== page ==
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After an international tribunal invalidated Beijing's claims to the South China Sea, Chinese authorities have declared in no uncertain terms that they will be ignoring the ruling.

The Philippines brought the case to arbitration at the Hague, objecting to China's claims to maritime rights in the disputed waters. The tribunal agreed that China had no legal authority to claim the waters, and was infringing on the sovereign rights of the Philippines.

Donald Trump is firing back at Supreme Court Justice Ruth Bader Ginsburg after she made disparaging comments about him in several media interviews. He tweeted late Tuesday that she "has embarrassed all" with her "very dumb" comments about the candidate. Trump ended his tweet with "Her mind is shot - resign!":

Donald Trump wrapped up his public tryout of potential vice presidential candidates in Indiana Tuesday night with Gov. Mike Pence giving the final audition.

The Indiana governor's stock as Trump's possible running mate is believed to be on the rise, with New Jersey Gov. Chris Christie and former House Speaker Newt Gingrich also atop the list. Sources tell NPR the presumptive GOP presidential nominee is close to making a decision, which he's widely expected to announce by Friday.

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The unassuming hero of Jonas Karlsson's clever, Kafkaesque parable is the opposite of a malcontent. Despite scant education, a limited social life, and no prospects for success as it is usually defined, he's that rarity, a most happy fella with an amazing ability to content himself with very little. But one day, returning to his barebones flat from his dead-end, part-time job at a video store, he finds an astronomical bill from an entity called W.R.D. He assumes it's a scam. Actually, it is more sinister-- and it forces him to take a good hard look at his life and values.

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Donald Trump picked a military town — Virginia Beach, Va. — to give a speech Monday on how he would go about overhauling the Department of Veterans Affairs if elected.

He blamed the Obama administration for a string of scandals at the VA during the past two years, and claimed that his rival, Hillary Clinton, has downplayed the problems and won't fix them.

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The season for blueberries used to be short. You'd find fresh berries in the store just during a couple of months in the middle of summer.

Now, though, it's always blueberry season somewhere. Blueberry production is booming. The berries are grown in Florida, North Carolina, New Jersey, Michigan and the Pacific Northwest — not to mention the southern hemisphere.

But in any one location, the season is still short. And this means that workers follow the blueberry harvest, never staying in one place for long.

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Across Iowa, Gingrich Highlights His Experience As Poll Numbers Slip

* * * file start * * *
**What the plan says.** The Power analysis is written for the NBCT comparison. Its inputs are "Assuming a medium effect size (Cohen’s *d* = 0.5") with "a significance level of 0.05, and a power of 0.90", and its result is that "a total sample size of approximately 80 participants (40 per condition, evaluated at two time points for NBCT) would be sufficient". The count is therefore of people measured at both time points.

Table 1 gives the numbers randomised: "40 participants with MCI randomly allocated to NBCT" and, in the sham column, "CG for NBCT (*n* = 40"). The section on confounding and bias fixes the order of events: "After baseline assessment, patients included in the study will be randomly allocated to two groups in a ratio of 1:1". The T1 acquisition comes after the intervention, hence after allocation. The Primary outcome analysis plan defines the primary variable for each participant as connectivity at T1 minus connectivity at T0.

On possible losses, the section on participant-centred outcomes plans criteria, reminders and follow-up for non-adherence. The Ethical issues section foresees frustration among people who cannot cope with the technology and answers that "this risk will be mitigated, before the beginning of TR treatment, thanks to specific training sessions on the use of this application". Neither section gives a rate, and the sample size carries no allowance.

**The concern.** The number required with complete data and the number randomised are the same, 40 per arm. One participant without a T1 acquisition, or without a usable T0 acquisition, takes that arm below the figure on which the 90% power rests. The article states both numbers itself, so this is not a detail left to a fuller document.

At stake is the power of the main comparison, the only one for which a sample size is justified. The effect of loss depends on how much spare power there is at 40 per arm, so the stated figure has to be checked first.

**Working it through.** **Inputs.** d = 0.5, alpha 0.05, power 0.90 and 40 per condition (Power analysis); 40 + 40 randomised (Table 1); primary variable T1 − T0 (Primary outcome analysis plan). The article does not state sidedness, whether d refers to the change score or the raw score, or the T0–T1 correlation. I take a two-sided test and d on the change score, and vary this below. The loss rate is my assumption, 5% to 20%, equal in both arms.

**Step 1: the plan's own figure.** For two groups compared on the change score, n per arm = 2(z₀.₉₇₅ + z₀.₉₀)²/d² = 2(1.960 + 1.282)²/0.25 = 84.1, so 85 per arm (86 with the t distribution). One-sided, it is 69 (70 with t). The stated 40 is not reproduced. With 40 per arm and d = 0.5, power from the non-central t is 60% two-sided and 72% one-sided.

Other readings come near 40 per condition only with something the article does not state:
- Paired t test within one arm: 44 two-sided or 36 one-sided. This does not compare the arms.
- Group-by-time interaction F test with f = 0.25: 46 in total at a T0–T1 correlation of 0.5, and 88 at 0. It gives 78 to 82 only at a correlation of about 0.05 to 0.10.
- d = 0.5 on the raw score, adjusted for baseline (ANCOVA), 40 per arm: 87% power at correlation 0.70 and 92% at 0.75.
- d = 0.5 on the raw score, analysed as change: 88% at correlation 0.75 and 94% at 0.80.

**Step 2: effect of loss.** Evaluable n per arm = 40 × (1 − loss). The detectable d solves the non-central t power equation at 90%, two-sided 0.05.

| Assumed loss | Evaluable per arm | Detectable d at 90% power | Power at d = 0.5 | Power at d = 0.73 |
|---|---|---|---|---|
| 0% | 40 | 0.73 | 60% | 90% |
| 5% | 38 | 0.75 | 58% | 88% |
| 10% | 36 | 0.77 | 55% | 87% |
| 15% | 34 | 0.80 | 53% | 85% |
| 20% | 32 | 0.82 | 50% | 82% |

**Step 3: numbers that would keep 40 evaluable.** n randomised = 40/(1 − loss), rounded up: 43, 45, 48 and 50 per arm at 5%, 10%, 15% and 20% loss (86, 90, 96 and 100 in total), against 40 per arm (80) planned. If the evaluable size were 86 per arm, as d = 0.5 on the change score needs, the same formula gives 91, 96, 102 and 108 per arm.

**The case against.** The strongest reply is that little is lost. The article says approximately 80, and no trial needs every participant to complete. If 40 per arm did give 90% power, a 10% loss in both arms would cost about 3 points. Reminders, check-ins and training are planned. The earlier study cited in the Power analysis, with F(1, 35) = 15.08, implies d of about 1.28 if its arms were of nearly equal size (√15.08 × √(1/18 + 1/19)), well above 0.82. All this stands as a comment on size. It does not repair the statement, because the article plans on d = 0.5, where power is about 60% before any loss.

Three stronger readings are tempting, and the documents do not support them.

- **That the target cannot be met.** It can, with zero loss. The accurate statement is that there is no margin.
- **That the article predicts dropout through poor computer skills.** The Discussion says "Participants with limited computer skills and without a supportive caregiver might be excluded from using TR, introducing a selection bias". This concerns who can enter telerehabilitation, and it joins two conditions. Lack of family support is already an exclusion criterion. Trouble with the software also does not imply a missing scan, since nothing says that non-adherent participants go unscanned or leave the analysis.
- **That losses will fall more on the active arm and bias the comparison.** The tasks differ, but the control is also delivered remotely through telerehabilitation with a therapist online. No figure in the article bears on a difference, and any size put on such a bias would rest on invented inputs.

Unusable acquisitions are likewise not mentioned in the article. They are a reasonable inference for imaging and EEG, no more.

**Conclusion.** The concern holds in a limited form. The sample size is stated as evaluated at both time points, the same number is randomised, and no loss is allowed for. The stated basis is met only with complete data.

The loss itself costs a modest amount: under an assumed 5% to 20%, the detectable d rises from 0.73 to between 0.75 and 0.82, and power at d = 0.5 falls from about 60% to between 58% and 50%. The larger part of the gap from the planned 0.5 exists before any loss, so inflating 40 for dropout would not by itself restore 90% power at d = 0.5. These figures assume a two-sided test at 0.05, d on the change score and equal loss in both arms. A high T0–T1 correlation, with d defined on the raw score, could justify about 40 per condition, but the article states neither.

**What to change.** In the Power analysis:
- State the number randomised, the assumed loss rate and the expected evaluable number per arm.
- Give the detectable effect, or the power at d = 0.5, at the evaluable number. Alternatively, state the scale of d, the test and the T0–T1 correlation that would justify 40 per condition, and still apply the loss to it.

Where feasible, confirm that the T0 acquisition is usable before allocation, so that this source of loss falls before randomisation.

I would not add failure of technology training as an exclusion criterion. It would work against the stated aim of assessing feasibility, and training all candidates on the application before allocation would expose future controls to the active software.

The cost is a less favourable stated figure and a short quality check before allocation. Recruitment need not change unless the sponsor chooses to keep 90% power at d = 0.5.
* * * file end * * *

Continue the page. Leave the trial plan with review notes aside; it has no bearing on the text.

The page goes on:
Dec 29, 2011
Originally published on January 2, 2012 6:26 am

Former House Speaker Newt Gingrich started Thursday's Iowa campaigning with a stop in Sioux City at The Coffee Works. Only about a dozen customers were there, but he was questioned critically by one about his comments on reforming the federal judiciary.

Linda Santi told Gingrich she didn't appreciate him "politicizing" the Iowa Supreme Court's 2009 decision that found unconstitutional a state law banning gay marriage. Santi said the decision was in accordance with the state constitution. Gingrich ended the conversation with: "We'll have to agree to disagree."

Across Iowa, Gingrich has been stressing his economic experience, calling himself a "supply-side conservative" who worked with Ronald Reagan in the 1980's and again as House speaker in the 1990's to revive the economy.

He keeps telling audiences how thrilled he is to campaign with economist Arthur Laffer, although it's not clear how many in his audiences have any idea who Laffer is (he's a former adviser to President Reagan who has an economic theory — the "Laffer Curve" — to his name).

Speaking to reporters Thursday, Gingrich said he's "totally focused on Iowa" and not thinking about the ensuing primary in New Hampshire.

Gingrich said if he finishes fourth in Iowa, he's definitely continuing his campaign.

A Time/CNN poll out on Wednesday showed Gingrich down to 14 percent support among likely Republican caucus-goers in Iowa, a state he once lead, trailing Romney, Texas Rep. Ron Paul and now even former Pennsylvania Sen. Rick Santorum.

Also Wednesday, Gingrich's campaign announced a $500,000 ad buy for the closing week in Iowa. But the fact remains that Gingrich has been outspent and is trying to regain his momentum one campaign event at a time.

On Thursday, Gingrich was continuing his bus tour of the state with stops scheduled in Storm Lake, Denison and Carroll.

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